Doctor Faustus and the Role that Sin plays in God's Divine Plan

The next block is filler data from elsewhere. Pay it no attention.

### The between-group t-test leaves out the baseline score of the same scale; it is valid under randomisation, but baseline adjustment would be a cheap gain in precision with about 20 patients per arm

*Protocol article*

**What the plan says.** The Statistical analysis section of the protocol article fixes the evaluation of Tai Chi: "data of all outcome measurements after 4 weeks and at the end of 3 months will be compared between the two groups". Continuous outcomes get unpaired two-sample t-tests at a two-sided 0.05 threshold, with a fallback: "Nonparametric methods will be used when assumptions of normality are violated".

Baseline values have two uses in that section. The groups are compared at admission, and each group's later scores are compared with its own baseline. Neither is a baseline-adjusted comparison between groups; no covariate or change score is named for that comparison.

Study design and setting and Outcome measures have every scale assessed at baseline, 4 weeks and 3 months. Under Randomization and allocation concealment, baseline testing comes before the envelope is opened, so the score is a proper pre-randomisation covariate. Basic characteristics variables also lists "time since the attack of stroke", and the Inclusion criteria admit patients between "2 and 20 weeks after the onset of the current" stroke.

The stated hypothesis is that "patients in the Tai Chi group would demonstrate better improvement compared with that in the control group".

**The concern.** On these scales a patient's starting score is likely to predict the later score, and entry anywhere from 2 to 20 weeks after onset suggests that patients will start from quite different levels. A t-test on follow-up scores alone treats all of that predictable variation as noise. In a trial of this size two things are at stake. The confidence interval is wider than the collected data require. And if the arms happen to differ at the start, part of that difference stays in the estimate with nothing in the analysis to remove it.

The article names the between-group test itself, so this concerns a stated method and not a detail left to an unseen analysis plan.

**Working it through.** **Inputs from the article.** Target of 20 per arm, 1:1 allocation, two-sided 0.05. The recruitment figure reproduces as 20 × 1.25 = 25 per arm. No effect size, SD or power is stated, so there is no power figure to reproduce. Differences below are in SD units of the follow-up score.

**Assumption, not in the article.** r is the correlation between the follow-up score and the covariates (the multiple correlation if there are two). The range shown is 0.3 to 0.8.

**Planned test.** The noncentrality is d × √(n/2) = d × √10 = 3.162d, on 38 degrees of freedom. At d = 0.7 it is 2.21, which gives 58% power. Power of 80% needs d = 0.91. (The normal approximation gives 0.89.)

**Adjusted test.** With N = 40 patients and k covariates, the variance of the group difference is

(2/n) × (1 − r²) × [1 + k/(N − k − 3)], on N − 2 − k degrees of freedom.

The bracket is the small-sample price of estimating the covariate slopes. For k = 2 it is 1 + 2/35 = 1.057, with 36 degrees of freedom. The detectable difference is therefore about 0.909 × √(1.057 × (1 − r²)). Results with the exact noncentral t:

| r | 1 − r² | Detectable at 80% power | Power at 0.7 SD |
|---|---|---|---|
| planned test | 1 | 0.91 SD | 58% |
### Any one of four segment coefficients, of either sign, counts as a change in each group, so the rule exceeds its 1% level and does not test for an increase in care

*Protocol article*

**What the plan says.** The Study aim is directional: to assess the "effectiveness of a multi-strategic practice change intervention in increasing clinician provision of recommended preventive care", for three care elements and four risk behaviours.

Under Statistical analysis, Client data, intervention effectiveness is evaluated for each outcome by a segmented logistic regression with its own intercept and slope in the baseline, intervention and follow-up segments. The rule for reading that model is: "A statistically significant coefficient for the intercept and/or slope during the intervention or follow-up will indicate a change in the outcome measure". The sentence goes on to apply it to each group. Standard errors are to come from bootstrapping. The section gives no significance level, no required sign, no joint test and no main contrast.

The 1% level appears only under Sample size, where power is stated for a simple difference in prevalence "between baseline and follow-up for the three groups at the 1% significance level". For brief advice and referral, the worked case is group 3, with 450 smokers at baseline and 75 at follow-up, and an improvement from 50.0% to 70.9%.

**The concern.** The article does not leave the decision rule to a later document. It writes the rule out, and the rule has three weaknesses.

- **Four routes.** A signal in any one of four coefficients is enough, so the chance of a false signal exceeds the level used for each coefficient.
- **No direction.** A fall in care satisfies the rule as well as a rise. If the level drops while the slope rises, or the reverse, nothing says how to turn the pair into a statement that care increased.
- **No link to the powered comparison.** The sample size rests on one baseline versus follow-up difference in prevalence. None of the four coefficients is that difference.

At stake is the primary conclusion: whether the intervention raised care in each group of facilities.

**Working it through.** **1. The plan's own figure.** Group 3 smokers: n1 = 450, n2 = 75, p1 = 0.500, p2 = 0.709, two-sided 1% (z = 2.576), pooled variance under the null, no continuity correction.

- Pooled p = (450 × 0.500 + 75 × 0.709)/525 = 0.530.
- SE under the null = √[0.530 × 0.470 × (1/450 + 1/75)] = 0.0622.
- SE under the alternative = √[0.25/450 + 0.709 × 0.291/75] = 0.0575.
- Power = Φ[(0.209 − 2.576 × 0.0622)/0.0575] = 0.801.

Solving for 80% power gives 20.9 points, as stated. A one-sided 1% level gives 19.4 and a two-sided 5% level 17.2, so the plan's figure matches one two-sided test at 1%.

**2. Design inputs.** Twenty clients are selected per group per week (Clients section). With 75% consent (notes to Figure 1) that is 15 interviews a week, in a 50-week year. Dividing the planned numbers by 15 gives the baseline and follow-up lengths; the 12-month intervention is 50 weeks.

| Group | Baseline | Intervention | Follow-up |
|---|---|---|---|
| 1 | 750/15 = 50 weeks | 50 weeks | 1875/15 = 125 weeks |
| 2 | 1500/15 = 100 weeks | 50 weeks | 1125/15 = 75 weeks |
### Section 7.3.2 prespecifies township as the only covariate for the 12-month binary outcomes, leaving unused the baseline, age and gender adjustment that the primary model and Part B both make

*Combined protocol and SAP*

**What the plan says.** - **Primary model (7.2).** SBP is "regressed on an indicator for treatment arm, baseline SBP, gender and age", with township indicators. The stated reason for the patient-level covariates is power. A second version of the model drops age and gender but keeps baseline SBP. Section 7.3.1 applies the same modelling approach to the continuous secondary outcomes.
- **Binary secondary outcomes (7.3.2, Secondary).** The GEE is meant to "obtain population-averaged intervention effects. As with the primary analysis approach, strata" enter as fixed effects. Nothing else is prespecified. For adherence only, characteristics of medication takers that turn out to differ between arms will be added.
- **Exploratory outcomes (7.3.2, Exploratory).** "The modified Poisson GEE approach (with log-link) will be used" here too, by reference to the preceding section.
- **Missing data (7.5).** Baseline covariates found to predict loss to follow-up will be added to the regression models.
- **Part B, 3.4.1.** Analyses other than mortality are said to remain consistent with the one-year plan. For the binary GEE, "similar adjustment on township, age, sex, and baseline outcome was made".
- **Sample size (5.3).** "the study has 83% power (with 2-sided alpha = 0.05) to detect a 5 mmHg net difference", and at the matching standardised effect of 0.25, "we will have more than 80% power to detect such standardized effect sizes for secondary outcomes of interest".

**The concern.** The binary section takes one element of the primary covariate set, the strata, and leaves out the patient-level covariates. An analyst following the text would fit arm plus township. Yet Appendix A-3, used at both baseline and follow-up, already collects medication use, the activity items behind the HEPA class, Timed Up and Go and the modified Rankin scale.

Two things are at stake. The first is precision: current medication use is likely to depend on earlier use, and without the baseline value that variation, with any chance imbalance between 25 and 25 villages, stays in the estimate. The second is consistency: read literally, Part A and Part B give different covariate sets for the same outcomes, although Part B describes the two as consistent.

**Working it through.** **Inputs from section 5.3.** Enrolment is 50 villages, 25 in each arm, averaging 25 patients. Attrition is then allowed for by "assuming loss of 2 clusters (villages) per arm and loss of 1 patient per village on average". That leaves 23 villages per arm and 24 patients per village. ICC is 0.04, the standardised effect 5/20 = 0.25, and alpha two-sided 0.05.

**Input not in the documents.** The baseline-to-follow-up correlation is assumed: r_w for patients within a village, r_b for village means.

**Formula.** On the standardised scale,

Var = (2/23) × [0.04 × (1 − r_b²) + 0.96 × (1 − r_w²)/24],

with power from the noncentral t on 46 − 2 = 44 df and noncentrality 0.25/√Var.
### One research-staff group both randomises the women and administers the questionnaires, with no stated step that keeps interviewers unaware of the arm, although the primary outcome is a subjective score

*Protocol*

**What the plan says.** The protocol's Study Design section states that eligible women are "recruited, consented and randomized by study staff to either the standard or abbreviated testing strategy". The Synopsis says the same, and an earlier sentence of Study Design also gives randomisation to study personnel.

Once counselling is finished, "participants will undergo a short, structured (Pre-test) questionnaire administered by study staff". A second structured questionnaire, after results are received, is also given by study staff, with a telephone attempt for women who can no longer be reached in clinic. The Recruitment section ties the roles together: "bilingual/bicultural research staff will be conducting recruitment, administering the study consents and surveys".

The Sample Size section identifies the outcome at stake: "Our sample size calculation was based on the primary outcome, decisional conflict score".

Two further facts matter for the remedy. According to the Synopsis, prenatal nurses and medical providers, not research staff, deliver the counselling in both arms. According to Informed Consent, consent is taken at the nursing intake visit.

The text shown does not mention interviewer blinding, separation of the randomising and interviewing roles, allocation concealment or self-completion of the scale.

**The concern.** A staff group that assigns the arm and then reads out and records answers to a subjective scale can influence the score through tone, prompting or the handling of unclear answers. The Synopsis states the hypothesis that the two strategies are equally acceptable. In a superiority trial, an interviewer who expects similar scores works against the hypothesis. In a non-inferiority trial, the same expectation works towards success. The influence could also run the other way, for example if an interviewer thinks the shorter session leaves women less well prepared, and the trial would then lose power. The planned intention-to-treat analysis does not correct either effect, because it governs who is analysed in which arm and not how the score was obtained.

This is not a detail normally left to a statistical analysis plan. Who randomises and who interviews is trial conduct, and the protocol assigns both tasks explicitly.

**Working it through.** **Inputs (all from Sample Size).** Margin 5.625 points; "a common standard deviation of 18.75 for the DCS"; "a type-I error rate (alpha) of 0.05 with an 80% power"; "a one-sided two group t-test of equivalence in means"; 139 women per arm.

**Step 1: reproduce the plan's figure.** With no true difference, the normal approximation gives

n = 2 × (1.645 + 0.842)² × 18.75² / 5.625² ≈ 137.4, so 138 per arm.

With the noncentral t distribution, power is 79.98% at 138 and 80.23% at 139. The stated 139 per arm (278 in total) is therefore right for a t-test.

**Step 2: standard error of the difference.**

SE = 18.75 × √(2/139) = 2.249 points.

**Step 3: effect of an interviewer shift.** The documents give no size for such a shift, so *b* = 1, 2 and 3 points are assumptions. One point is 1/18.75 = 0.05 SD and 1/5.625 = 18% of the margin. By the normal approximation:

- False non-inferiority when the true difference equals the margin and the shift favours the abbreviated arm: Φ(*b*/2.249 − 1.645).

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Doctor Faustus and the Role that Sin plays in God's Divine Plan. The nature of sin is brought up many times in the play Doctor Faustus. It seems that Faustus (like all of us) is damned. The question posed is; can we as humans do anything to save ourselves from eternal damnation, or are we doomed from birth. The play deals with Faustus struggle to understand sin and its effect on the human soul. There is a interesting scene where the seven deadly sins appear before Faustus. To understand the importance of the seven deadly sins in this play, we must first learn what constitutes a sin. Once we grasp this, we can proceed to understand the role that sin has on the play. Then we can determine whether or not we as individuals have any impact on our salvation. In the bible sin is regarded as any deviation or any lack of conformity, to the will and nature of God. The basic cause for sin is a lack of perfect love for god. Sins come in many forms, they can consist of deeds, thoughts, attitudes, or even states of character. The bible teaches that all people have sinned, and that by our nature we are all sinners. To find out more about the nature of sin I opened my bible to see what insight the new testament had to offer. It seems that nowhere in the bible is there an attempt to give a formal or comprehensive definition of sin. The bible talks a lot on the subject of sin but seems to give little philosophical insight into the nature of sin. The Apostle Paul declares that "anything that is not based on faith is sin." (Romans 14:23) It seems that God wants man to live with his face continually turned toward him in love, devotion, and obedience. The Apostle James talks about how there are sins of commission and omission, for "the person ... ... middle of paper ... ... From mortal and venial sins to the seven deadly sins, the concept of sin can be a tough thing to nail down. Our predispositions about life and the temptations we experience while we are here can bog us down. This can keep us from the real message of good news. That we are all saved, and our sins are already paid for. All we have to do is repent and turn toward god. Like Jesus said "Ask, and you will receive; seek, and you will find; knock and the door will be opened to you." (Matthew 7:7) He is there, all you have to do is let him in. That truly is the good news that Faustus missed out on. Works Cited English Renaissance Drama (A Norton Anthology) W.W. Norton & Company New York Copyright 2002 Good News Bible, American Bible Society Copyright 1976 The Revels Plays Christopher Marlowe Doctor Faustus A&B Texts Manchester University Press Copyright 1993

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